I can’t be the only one who spent the night of the midterms tossing and turning. Though I managed to shut off the coverage and try to sleep, spasms of anxiety woke me repeatedly throughout the dreary hours.
Ultimately, Republicans picked off several red-state Senate seats while Democrats won back the House and at least seven governships.
A Democratic House will serve as a badly needed check after two years of aggressive Republican monopoly, but I can’t help feeling uneasy. For one thing, I can’t shake the last days of the campaign.
For a while, Republicans “merely” lied about their policy agenda.
Rather than campaigning on the $2 trillion tax cut for rich people they actually passed, they promised a middle class tax cut they never even had a bill for. And after spending all last year trying to throw 20 to 30 million Americans off their health care, they (unbelievably!) promised to defend Americans’ pre-existing condition coverage—even as they actively sought to undermine it.
But the lies took a much darker turn as the White House took hold of the narrative.
Led by the president, GOP propagandists turned a few thousand refugees—over a thousand miles away in southern Mexico—into an “invading army.” The White House put out an ad about it so shockingly racist and false that even Fox News stopped airing it.
Unashamed, President Trump kept repeating the obvious lie that the homeless refugees were funded by Jewish philanthropist George Soros—even after a refugee-hating extremist murdered 11 Jews at a Pittsburgh synagogue.
Such vile hatred may have been key to red-state Republican gains in the Senate. But where that wasn’t enough, it was backstopped by voter suppression and gerrymandering.
Suppression may have helped the GOP governor candidates fend off strong challenges in Florida and especially Georgia, where tens of thousands of voters were scrubbed from the rolls and lines in Democratic precincts ran up to five hours long.
And thanks to gerrymandering, it took an extraordinary effort for Democrats to win even a slim House majority. They’re up only a few seats despite decisively winning the popular vote by at least 9 points. Had it been “only” a 4 or 5 point win, Vox’s Matthew Yglesias estimates, the GOP might have retained its majority.
Also worth noting: Democratic Senate candidates actually racked up over 10 million more votes than Republicans, even as Republicans picked up Senate seats on a GOP-tilting map,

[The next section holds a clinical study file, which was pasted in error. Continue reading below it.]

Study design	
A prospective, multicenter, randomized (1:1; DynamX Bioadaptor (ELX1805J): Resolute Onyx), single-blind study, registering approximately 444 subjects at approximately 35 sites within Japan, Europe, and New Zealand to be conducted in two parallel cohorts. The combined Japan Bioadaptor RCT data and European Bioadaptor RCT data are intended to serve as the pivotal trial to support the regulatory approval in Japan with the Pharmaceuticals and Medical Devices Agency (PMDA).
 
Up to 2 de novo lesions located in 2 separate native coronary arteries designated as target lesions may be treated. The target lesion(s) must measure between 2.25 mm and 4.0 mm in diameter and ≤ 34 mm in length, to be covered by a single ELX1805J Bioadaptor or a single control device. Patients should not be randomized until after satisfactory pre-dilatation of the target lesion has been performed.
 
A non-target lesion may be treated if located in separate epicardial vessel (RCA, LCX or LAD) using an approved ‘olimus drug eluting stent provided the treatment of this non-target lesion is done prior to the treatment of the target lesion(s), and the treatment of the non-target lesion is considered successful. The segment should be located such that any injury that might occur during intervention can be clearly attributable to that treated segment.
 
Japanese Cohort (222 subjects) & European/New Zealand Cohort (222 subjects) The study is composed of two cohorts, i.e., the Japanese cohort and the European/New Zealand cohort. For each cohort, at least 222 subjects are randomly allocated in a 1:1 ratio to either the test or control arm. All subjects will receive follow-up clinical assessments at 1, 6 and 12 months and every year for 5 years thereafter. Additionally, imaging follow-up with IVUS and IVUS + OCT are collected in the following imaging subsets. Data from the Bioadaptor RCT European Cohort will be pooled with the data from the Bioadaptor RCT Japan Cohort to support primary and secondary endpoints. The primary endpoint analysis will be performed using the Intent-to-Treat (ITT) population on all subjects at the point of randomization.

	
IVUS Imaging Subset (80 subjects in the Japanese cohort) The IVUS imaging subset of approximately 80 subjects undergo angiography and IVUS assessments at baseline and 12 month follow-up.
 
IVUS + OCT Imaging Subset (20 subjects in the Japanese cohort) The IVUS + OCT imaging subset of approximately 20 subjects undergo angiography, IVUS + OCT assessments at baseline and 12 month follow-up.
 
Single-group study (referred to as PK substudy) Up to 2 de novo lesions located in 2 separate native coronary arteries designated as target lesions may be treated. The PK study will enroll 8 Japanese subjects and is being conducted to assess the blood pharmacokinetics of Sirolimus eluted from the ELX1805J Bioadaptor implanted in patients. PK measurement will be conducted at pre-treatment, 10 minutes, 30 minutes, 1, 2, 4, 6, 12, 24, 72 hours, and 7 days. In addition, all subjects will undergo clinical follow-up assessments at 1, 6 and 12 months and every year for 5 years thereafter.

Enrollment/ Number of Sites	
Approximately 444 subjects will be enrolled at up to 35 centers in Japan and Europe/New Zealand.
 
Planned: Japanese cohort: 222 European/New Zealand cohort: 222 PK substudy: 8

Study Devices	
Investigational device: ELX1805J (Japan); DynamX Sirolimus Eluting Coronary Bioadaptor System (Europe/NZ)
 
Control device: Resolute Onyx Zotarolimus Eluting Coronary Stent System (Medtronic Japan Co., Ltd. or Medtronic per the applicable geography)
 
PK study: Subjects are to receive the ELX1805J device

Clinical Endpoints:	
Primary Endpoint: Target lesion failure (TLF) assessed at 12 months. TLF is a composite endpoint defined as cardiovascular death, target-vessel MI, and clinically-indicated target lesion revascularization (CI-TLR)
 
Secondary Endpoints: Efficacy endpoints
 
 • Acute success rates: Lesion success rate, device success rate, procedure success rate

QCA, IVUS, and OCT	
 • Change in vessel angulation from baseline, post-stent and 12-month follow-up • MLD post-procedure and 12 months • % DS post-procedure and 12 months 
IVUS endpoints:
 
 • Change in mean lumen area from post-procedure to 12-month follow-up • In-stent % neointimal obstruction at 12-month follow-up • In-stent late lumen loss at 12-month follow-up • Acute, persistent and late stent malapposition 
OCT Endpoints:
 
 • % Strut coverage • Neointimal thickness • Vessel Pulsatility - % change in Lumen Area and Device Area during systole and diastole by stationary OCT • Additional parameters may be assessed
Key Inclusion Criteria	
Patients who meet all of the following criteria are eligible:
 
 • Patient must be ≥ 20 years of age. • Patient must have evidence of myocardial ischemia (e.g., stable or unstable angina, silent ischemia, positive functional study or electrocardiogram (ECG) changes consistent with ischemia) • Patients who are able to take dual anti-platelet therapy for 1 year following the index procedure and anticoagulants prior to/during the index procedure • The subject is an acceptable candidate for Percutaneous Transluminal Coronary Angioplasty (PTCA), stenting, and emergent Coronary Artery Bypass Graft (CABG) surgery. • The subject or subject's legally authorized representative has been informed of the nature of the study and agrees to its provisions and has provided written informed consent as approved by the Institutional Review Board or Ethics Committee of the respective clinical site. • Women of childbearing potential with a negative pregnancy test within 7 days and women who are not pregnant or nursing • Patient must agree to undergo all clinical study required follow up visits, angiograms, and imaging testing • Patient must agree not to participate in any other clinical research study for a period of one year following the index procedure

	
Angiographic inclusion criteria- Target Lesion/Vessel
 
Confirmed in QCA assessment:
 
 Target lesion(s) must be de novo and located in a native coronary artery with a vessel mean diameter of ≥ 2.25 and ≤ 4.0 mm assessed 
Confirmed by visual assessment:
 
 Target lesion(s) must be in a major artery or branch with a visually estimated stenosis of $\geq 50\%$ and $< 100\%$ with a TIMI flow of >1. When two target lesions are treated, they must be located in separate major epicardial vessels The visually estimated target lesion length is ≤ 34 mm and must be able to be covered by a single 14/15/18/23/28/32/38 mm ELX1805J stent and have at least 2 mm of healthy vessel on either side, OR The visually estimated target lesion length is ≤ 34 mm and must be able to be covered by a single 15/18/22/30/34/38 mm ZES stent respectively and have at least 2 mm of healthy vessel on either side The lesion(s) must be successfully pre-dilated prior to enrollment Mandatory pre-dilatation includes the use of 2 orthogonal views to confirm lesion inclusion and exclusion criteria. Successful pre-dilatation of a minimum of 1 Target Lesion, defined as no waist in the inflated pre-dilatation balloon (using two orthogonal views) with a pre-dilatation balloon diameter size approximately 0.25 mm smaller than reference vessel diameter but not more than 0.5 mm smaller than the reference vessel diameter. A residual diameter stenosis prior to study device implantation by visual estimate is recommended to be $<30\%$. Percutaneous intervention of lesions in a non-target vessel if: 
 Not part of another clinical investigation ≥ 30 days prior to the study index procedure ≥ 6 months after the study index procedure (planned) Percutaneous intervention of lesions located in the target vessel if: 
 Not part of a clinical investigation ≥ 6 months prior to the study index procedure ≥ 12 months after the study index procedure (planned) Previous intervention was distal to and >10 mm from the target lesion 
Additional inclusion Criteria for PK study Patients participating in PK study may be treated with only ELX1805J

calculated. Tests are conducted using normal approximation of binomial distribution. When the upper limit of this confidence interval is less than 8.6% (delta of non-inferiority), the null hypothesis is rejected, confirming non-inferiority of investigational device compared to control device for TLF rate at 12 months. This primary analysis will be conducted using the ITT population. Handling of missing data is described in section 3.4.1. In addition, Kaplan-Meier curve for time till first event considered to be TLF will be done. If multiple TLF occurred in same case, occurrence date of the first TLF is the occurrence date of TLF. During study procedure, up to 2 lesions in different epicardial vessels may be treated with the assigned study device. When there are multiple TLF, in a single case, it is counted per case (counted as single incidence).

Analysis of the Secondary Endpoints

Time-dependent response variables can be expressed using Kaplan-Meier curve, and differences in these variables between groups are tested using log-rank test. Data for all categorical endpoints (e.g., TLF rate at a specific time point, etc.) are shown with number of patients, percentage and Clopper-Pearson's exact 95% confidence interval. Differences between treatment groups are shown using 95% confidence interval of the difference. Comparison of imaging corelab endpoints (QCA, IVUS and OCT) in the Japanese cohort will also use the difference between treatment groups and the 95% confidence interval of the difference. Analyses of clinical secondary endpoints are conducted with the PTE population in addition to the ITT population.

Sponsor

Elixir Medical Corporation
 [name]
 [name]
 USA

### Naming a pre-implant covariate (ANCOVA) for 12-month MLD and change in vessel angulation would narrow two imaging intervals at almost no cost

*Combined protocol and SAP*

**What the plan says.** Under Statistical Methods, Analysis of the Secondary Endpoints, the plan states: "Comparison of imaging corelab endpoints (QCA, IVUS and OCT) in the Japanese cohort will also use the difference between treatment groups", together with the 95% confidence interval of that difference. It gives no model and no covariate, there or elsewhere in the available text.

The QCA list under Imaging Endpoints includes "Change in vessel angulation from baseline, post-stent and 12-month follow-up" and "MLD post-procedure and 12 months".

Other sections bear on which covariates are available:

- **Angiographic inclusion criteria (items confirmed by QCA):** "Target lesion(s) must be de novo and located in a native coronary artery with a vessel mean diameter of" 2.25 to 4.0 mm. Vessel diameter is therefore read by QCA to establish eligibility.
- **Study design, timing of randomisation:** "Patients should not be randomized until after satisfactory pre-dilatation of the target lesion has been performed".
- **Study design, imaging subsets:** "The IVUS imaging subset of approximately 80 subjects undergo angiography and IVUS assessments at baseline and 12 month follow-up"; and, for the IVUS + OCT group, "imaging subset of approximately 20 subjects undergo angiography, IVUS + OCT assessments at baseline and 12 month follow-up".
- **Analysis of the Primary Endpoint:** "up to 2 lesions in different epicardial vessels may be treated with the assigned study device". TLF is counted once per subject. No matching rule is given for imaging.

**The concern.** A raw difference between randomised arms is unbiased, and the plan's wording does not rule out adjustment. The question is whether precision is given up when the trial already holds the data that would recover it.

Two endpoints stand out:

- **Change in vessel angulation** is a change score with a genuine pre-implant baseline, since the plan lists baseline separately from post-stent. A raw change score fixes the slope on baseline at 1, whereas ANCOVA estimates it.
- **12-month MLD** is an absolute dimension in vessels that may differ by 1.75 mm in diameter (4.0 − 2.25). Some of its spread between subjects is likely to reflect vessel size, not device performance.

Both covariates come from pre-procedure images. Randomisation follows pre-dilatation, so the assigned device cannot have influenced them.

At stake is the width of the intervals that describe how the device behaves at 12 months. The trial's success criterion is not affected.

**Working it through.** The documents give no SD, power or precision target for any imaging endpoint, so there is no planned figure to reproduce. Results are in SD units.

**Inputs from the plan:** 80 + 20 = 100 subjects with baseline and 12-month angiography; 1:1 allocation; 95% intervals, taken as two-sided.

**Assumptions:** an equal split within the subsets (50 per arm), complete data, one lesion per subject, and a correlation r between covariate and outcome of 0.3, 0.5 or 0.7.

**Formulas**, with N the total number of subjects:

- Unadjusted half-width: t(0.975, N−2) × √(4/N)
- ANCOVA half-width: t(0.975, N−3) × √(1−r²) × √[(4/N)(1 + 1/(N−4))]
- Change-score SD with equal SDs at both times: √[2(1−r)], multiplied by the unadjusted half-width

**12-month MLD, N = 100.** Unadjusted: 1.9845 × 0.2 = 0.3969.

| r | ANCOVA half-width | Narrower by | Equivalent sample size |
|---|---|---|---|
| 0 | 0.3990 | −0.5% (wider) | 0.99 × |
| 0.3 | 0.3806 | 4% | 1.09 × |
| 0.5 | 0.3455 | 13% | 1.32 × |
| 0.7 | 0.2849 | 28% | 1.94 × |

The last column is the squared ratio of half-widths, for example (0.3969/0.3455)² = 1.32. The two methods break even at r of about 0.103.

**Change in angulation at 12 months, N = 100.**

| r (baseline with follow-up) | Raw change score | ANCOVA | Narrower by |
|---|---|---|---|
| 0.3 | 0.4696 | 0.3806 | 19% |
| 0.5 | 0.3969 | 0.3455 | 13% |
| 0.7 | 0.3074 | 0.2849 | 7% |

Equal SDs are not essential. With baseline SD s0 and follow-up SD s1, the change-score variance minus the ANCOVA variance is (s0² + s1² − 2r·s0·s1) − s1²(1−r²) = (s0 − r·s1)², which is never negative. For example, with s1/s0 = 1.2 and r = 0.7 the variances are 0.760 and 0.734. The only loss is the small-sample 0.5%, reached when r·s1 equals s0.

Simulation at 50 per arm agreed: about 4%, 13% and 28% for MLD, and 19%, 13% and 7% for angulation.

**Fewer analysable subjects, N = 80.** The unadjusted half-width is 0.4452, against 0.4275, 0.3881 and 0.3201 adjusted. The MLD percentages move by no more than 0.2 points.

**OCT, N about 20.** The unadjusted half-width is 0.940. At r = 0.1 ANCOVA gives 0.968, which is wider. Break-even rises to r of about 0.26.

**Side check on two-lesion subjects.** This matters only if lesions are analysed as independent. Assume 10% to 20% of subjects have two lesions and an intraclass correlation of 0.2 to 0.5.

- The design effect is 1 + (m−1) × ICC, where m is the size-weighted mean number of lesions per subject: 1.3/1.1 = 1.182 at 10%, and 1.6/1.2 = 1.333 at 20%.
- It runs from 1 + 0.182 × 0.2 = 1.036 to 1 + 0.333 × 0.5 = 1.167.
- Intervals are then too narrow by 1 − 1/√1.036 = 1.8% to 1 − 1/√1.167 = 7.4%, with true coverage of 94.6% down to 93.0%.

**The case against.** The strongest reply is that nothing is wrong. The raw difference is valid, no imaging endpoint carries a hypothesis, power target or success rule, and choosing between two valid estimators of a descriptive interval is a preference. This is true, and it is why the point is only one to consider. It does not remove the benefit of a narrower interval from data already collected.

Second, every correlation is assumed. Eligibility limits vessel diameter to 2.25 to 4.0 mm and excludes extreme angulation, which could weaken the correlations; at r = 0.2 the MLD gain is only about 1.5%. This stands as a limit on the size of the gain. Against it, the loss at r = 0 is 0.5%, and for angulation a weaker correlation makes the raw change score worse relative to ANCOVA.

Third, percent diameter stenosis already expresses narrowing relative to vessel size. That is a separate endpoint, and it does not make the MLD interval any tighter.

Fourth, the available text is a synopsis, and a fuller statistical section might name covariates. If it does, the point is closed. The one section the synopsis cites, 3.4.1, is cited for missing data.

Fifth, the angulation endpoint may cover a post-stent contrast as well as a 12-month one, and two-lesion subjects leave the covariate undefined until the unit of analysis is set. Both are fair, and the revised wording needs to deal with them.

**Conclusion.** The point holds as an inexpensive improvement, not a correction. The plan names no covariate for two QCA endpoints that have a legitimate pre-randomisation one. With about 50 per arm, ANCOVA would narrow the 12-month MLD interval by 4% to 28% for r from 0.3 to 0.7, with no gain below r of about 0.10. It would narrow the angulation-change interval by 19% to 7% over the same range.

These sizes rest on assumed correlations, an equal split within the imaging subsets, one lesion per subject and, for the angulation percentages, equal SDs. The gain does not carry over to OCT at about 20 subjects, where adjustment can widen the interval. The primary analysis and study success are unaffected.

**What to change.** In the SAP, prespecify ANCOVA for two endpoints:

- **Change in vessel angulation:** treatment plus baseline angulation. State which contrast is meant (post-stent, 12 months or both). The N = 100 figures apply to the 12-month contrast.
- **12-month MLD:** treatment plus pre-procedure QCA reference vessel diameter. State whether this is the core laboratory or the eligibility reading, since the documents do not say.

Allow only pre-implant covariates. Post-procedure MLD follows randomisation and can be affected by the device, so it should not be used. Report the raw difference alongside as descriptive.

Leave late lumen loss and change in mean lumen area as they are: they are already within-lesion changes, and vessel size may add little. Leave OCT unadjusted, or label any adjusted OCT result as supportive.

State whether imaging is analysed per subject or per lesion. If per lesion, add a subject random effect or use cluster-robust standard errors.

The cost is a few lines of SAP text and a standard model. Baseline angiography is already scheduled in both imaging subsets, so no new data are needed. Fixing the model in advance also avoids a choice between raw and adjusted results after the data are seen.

To me these results show that Republicans can’t win with their actual policy agenda—not even in many red states, judging by some ballot initiative results.
For instance, red-state voters in Missouri and Arkansas raised their minimum wages against the wishes of state Republicans. Missouri also legalized medicinal marijuana, along with deeply conservative Utah, and purple-state Michigan voters brought legal recreational marijuana to the Midwest.
Along with Utah, ruby red Idaho and Nebraska expanded Medicaid under Obamacare, a big win for health care.
These progressive policies are far more popular than their right-wing alternatives. So Republicans rely on a potent combination of lies, fear-mongering, and rule-rigging to win.
If Democrats ever hope to really come in from the wilderness, they need to support a host of radical pro-democracy reforms.
In that they can take inspiration from a stunning movement in Florida, where voters re-enfranchised over 1 million of their neighbors with felony convictions. And from Michigan, Colorado, Utah, and Missouri, which all passed initiatives to support citizen-led redistricting. And from Maryland, Michigan, and Nevada, which all made voter registration easier.
Uneasiness is part and parcel of drawing breath in 2018. But if I sleep a little better tonight, it’ll be thanks to movements like those.
This work is licensed under a Creative Commons Attribution-Share Alike 3.0 License.
Peter Certo is the editorial manager of the Institute for Policy Studies and the editor of OtherWords.org.